Data Centers and invisible information infrastructure, 2013-

Book Project: Documenting Aftermath: Event Epistemology and the Informatics of Disaster, 2013-
This book examines the history of earthquakes in California to understand how information practices associated with different information orders are critical to how people know about and experience events, what I call event epistemology. Earthquakes and Information is a book dedicated to understanding the relationship of historical information orders to event epistemologies.  Based on archival research examining the San Francisco Bay Area earthquakes of 1868, 1906 and 1989, and an analysis of the contemporary information infrastructures that underpin planned disaster response, I investigate how ordinary Californians made sense of the earthquakes in these eras and speculate about how information orders today shape contemporary post-earthquake information practices.

Dissertation research: Post-disaster information environments, 2007-2012
My dissertation research examined the information and communication practices of ordinary Californians after earthquakes in 1868, 1906, and 1989. Research included interviews and archival work in a variety of online and offline archives, including Bancroft Library, National Archives, California State Archives, Society of California Pioneers, and California Academy of Sciences. My research was supported by a National Science Foundation Dissertation Improvement Grant. Early versions of this work were presented at the International Conference on Information Systems for Crisis Response and Management in 2007, ACM Conference on Creativity and Cognition in 2007, the iConference in 2008, the UC iSchools PhD Workshop in 2009, the iConference in 2011, the Society for the History of Technology in 2011, the Society for the Social Studies of Science in 2012, and the Association of Internet Researchers in 2012. My dissertation advisors were AnnaLee Saxenian and Paul Duguid.

Berkeley Sitrep Project, 2008-2009
My colleagues and I worked with the United Nations Office For Coordination of Humanitarian Affairs researching the situation reporting (sitrep) process for humanitarian emergencies. Research included in depth document analysis and over one hundred interviews, round tables and focus groups with participants in New York, Geneva and Nairobi. The first sitrep report and the first sitrep report appendix was written in 2008 after our first phase of research. The follow up report was written in 2009.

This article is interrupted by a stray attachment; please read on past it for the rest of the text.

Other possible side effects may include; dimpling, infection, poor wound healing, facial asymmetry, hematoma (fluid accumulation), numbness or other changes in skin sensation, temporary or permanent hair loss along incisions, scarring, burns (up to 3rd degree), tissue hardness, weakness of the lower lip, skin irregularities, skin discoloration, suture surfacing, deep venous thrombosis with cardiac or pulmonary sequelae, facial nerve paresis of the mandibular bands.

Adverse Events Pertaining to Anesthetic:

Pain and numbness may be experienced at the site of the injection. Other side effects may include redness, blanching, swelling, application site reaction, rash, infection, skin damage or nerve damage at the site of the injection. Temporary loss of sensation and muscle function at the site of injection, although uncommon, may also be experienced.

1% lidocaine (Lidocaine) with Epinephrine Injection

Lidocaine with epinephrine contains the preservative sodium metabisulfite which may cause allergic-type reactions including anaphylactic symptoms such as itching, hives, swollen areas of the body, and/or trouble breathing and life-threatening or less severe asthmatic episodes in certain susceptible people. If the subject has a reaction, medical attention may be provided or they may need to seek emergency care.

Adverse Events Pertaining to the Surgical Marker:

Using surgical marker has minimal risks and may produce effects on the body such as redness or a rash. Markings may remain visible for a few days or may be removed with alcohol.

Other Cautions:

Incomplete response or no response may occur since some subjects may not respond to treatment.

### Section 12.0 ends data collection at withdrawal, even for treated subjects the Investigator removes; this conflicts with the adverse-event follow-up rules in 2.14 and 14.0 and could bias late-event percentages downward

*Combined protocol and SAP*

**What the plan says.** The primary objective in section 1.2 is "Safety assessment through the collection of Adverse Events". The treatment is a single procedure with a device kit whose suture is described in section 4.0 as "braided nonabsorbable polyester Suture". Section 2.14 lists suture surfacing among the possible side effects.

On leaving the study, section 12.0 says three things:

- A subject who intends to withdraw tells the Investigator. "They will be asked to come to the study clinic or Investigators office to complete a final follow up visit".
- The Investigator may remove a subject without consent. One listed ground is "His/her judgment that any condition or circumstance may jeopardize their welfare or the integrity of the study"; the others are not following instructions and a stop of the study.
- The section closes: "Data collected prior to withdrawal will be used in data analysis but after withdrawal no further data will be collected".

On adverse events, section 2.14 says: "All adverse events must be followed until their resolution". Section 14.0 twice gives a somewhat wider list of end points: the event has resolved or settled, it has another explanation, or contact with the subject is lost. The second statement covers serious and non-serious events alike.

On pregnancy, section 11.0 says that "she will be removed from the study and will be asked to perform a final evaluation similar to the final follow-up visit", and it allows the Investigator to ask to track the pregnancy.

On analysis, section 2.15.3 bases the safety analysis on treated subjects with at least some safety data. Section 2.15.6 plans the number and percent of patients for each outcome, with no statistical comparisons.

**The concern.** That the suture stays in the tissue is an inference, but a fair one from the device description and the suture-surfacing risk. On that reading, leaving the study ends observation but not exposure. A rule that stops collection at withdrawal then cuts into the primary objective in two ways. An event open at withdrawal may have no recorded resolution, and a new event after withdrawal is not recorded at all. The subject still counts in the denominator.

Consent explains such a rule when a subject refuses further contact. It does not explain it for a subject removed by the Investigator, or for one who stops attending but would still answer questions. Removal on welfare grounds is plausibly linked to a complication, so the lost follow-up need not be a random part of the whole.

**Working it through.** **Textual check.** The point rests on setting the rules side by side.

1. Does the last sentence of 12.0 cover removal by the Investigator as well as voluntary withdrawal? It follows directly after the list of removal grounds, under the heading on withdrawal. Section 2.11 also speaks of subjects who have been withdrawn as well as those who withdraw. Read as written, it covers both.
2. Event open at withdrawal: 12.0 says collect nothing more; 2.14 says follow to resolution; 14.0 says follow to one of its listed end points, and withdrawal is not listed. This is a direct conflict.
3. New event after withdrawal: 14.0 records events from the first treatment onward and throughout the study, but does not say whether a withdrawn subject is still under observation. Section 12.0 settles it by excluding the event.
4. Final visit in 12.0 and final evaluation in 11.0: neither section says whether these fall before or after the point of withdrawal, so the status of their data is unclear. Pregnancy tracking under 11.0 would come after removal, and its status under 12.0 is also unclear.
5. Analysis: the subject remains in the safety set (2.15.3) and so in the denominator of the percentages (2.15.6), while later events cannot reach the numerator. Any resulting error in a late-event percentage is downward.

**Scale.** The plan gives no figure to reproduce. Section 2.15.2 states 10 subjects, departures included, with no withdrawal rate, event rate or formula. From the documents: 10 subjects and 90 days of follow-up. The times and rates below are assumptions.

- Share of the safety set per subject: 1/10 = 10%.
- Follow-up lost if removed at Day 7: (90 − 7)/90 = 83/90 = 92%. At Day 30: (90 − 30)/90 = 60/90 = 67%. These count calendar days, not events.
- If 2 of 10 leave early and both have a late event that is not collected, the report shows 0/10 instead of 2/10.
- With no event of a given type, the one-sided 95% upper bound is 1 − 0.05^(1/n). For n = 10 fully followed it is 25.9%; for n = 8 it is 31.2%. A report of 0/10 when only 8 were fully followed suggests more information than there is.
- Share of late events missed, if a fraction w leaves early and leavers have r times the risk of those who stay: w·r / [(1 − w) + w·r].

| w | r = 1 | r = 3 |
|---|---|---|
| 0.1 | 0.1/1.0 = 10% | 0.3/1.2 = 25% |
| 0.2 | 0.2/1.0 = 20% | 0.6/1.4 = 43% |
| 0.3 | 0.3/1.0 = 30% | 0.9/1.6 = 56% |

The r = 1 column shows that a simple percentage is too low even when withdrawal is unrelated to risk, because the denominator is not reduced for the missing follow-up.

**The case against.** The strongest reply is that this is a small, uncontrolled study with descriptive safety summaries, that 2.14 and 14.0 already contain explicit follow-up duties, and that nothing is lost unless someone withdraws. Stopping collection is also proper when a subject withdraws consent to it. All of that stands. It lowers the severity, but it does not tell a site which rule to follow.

Digital Youth Project, 2004-2006
The Digital Youth Project project aimed to produce ethnographic investigations into three emergent modes of informal learning that young people are practicing using new media technologies: communication, learning, and play. As a Graduate Student Researcher, my colleagues and I conceived of Freshquest with my masters thesis advisor, Peter Lyman. The Freshquest team investigated the technological careers of young people. We analyzed how Freshmen at Berkeley and Ohlone College use technology to support their social network using surveys, interviews and focus groups. My research contributed to the culmination of the Digital Youth project, a book called Hanging Out, Messing Around, Geeking Out: Living and Learning with New Media by Mizuko Ito et al., published in 2009. Digital Youth was funded by the MacArthur Foundation. I also contributed research from Freshquest to a practical reference book for teachers called, Teaching Tech-Savvy Kids Bringing Digital Media Into the Classroom, Grades 5-12 by Jessica Parker, published in 2010. My colleagues and I worked with Peter Lyman writing a literature review with the Exploratorium, Kids’ Informal Learning and Digital-Mediated Experiences, a white paper for the MacArthur Foundation. Principle Investigators: Michael Carter, Mizuko Ito, Peter Lyman, and Barrie Thorne.

Garage Cinema Research, 2003-2005

The Social Uses of Personal Media research group conducted ethnographic research on the social uses of photography, especially digital photography. Our research included interviews amateur photographers in their homes. We also conducted usability studies of camera phone applications such as MM2 (for mobile metadata sharing). Two of our papers were presented at the ACM CHI conference in 2005: MMM2: Mobile Media Metadata for Media Sharing, and The Uses of Personal Networked Digital Imaging: An Empirical Study of Cameraphone Photos and Sharing. We also produced unpublished papers: The Social Uses of Personal Photography: Methods for Projecting Future Imaging Applications and From What to Why?: The Social Uses of Personal Photos. Principle Investigators: Marc Davis and Nancy Van House.